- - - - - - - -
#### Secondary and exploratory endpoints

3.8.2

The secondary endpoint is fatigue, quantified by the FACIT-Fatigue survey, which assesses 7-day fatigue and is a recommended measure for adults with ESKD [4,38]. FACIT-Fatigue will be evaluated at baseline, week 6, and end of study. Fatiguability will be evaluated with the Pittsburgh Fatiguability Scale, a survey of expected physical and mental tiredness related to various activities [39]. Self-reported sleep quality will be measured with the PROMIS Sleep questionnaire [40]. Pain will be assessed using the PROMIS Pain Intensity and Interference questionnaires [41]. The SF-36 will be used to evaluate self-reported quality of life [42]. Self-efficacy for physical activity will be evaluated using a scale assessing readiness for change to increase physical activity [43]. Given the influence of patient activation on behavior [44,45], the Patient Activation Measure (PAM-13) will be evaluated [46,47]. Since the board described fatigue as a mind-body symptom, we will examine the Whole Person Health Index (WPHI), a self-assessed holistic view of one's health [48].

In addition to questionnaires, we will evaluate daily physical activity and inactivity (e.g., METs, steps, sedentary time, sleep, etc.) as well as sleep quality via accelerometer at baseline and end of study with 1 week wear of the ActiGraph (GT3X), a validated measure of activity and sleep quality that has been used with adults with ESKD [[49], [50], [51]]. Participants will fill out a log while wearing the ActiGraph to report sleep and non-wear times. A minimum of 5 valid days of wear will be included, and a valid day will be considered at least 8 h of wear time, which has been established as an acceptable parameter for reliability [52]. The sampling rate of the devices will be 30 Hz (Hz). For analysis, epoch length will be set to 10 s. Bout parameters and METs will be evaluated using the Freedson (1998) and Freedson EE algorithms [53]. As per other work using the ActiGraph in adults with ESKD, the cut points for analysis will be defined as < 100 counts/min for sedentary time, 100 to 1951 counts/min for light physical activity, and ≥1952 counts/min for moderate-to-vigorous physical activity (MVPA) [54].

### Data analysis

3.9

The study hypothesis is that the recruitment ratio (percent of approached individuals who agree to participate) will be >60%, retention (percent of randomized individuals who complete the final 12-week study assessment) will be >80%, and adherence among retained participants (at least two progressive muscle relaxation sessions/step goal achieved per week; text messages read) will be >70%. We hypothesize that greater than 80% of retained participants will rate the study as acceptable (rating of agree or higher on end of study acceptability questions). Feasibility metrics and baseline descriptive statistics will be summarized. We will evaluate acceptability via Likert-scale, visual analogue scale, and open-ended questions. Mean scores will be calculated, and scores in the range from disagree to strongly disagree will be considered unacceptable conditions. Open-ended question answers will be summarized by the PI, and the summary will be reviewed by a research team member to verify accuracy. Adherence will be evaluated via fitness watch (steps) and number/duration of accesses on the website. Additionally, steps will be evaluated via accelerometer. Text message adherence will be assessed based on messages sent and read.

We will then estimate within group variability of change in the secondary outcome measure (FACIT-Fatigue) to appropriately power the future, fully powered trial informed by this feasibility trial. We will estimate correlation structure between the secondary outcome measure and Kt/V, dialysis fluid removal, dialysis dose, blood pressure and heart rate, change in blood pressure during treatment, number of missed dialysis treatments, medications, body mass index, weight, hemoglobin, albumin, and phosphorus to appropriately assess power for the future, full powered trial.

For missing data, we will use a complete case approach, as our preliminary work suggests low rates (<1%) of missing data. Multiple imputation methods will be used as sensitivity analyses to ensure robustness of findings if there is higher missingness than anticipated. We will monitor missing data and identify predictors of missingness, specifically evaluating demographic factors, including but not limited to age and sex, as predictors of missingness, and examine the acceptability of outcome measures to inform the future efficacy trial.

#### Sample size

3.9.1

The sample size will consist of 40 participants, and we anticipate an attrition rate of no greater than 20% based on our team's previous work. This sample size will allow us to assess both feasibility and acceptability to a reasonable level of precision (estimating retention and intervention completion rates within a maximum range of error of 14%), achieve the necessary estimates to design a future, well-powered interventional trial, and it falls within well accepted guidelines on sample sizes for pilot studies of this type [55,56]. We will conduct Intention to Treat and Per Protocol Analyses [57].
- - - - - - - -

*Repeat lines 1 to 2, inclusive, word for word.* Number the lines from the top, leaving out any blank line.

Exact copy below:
#### Secondary and exploratory endpoints

3.8.2